“They sat on the ground with him for seven days and seven nights. No one said a word to him, because they saw how great his suffering was.”

— Job 2:13

The trouble for the beleaguered single is that their specter is ephemeral—it lacks substance, lacks shape, and lacks form. It is a shadow; a longing and expectation fueled by desire and sustained by hope. It is as difficult for the single to explain their sorrow as it is for some of our comforters to understand. It is a loss that is not a loss, an ambiguous loss.

I found myself suffering from a heartbreak several years ago while working in ministry. I shared my ministry duties with another leader whose wife had a miscarriage. He took some time off, and I filled in. I was miserable, hurting, wounded and my smile was pained and unconvincing. I was rebuked for my “unwillingness to die to self” and my colleague was comforted in his time of loss.

I took the rebuke and pondered the truthfulness of the charge. I wondered what it is to die to self and what it is to mourn. Are the rules different for those in ministry? Are the rules different for the single Christian? To smile and pretend all was well seemed hypocritical to me. But to wear my heart on my sleeve may be equally inappropriate.

Before someone says, “You cannot compare the death of a child to a heartbreak!” yes I can. They are not the same, not equal, not close in measure, but they can feel the same—like death. What is important is not our idea or categories of tragedy but the reality of suffering. Each person has his or her moment of deep sorrow and each person suffers differently. The same compassion was not extended to me because what I suffered appeared trivial. I am sure I would mourn a miscarriage over a heartbreak but I did not suffer a miscarriage. I suffered a heartbreak and the pain was very real, very deep, and profoundly crippling. It was a loss that was not a loss, an ambiguous loss.

In Ambiguous Loss, Pauline Boss wrote, “… meaningful connections can’t happen if people in the community never validate ambiguous loss as a traumatic loss” (79). That is inescapably true. The single does not want separate, special treatment. They want equal treatment. They want an understanding that while a mother has many problems to deal with, the heart of a single woman also needs care. Yes, many married women muse that single women are “lucky,” but single women crave that burden of children.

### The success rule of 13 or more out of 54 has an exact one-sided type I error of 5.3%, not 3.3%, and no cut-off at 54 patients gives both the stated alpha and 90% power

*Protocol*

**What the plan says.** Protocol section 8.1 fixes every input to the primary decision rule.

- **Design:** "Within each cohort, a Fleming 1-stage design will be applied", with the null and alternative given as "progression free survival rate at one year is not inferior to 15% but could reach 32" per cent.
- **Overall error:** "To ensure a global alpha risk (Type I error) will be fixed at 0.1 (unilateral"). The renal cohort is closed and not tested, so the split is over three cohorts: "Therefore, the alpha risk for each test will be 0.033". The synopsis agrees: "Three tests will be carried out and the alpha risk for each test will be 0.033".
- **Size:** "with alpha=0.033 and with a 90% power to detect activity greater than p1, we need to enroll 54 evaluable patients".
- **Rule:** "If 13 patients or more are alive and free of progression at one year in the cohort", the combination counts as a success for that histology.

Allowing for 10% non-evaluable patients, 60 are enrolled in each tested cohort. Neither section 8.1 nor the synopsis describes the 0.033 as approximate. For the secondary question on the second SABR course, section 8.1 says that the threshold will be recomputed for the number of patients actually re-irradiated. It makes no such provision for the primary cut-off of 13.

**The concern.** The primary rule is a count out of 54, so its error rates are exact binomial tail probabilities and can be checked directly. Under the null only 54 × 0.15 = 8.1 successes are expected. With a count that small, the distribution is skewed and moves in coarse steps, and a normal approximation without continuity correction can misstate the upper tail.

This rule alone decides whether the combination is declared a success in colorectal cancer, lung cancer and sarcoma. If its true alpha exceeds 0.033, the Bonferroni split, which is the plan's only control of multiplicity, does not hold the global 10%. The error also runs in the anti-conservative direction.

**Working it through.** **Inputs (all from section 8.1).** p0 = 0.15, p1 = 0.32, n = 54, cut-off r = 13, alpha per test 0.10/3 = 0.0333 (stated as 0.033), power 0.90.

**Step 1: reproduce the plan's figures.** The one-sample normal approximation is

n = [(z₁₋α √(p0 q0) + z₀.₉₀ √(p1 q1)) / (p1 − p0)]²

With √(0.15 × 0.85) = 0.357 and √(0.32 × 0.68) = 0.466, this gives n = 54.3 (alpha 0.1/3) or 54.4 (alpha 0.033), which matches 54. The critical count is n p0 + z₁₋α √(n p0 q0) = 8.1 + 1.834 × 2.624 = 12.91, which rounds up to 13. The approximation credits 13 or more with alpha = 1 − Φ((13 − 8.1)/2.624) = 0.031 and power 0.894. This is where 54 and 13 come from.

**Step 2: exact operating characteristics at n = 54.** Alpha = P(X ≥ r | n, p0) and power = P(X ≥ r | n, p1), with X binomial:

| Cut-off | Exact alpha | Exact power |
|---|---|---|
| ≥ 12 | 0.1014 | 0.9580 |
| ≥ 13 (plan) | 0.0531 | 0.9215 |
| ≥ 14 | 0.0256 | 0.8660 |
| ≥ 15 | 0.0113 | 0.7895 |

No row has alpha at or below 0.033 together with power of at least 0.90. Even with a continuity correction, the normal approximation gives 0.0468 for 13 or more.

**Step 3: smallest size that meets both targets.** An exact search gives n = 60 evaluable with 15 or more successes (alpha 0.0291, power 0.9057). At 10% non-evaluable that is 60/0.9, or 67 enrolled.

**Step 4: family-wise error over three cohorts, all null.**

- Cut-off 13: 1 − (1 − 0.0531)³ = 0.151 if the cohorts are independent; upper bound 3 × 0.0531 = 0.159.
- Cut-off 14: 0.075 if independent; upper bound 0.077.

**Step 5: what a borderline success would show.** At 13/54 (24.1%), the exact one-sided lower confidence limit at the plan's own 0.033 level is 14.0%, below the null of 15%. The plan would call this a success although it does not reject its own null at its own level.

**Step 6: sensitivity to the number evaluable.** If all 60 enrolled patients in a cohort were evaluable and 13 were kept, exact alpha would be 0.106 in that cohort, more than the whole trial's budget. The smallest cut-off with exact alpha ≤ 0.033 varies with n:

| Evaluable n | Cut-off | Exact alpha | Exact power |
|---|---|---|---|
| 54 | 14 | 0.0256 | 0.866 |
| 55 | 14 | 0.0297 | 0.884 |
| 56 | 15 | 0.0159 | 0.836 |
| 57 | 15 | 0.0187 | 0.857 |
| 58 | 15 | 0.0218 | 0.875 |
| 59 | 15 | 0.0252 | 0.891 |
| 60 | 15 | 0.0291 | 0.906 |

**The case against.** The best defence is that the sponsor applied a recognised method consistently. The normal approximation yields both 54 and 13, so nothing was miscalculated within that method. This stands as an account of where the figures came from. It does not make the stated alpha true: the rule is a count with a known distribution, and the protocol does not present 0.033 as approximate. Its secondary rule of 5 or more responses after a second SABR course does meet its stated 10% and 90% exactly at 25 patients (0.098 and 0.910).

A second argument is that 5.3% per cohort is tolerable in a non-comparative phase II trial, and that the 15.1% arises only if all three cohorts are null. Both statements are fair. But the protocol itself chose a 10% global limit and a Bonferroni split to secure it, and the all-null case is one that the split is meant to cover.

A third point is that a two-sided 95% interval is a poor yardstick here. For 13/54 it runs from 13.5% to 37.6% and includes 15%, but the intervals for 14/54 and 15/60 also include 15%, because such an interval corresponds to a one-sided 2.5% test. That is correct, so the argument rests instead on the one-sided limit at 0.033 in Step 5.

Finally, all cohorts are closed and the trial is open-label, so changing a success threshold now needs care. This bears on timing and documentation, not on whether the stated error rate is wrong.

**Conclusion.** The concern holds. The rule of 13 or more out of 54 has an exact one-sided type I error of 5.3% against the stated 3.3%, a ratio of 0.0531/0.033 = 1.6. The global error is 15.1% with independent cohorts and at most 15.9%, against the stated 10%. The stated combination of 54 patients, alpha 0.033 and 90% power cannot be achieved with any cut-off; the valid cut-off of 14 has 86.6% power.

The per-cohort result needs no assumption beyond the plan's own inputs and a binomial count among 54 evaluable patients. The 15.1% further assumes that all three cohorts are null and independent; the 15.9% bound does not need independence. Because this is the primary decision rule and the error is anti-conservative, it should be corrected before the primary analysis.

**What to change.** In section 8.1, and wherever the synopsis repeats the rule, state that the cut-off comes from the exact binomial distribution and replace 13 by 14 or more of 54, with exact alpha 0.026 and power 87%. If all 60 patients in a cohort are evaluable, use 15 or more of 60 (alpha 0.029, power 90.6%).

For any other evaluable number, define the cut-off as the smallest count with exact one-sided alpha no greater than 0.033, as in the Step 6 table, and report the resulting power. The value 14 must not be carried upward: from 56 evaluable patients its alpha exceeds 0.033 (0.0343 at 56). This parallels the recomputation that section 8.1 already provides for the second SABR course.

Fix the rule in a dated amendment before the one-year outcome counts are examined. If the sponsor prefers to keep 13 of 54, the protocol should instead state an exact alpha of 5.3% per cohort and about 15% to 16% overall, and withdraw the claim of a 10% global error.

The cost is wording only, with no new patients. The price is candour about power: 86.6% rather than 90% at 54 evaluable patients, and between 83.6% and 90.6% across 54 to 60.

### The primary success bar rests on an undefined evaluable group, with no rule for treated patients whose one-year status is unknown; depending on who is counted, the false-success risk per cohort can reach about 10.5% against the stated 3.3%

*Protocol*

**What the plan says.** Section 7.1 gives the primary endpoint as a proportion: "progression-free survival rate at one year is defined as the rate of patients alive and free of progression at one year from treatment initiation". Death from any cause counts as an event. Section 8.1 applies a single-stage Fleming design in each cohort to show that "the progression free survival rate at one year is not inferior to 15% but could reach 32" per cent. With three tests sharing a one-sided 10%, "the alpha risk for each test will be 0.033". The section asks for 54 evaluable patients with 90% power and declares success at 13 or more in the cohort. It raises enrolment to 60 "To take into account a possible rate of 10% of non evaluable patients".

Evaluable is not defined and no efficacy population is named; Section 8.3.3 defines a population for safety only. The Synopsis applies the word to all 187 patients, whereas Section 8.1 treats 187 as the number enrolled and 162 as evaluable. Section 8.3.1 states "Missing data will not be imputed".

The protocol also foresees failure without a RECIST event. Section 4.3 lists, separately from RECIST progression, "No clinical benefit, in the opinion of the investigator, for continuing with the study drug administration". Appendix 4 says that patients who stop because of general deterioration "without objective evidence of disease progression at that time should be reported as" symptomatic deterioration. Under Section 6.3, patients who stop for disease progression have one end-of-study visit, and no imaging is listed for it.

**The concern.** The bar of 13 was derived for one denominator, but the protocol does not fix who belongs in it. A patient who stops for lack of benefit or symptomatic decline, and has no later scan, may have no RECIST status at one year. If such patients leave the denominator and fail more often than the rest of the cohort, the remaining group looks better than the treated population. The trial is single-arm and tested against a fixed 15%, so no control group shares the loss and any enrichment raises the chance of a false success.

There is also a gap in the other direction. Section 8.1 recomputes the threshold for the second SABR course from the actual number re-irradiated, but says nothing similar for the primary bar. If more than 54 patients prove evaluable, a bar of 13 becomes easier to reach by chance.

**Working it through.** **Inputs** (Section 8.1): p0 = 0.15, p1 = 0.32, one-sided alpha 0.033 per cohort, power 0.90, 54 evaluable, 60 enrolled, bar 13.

What ambiguous loss can do is isolate. It not only isolates singles from singles but singles from married in the church. This is true because we are all so prone to see our problems as great and the pains of others as menial. That’s why it is easy to say, “Snap out of it!” or “You need to die to self.” It all seems so easy from the other side. There is the miscarriage of a child but what about the miscarriage of the hope for children? What about the death of dreams?

It is a kick in the stomach to be treated as though we are children weeping about bruised knees when our hearts are breaking, when our dreams are dying. A kiss will not make all things better but a little sympathy will go a long way. A little empathy could heal.

I often pray to God, “Lord, I know I have no idea what I am asking for, but give me a wife.” I am aware that “those who marry will face many troubles in this life” (1 Corinthians 7:28) but there are joys in marriage as well. It would be one thing if the longing of singleness was pain free, but it is not. The joy of singleness is tinged by the longing just as the wonder of marriage is marred by the sinfulness of its members. None of us is exempt.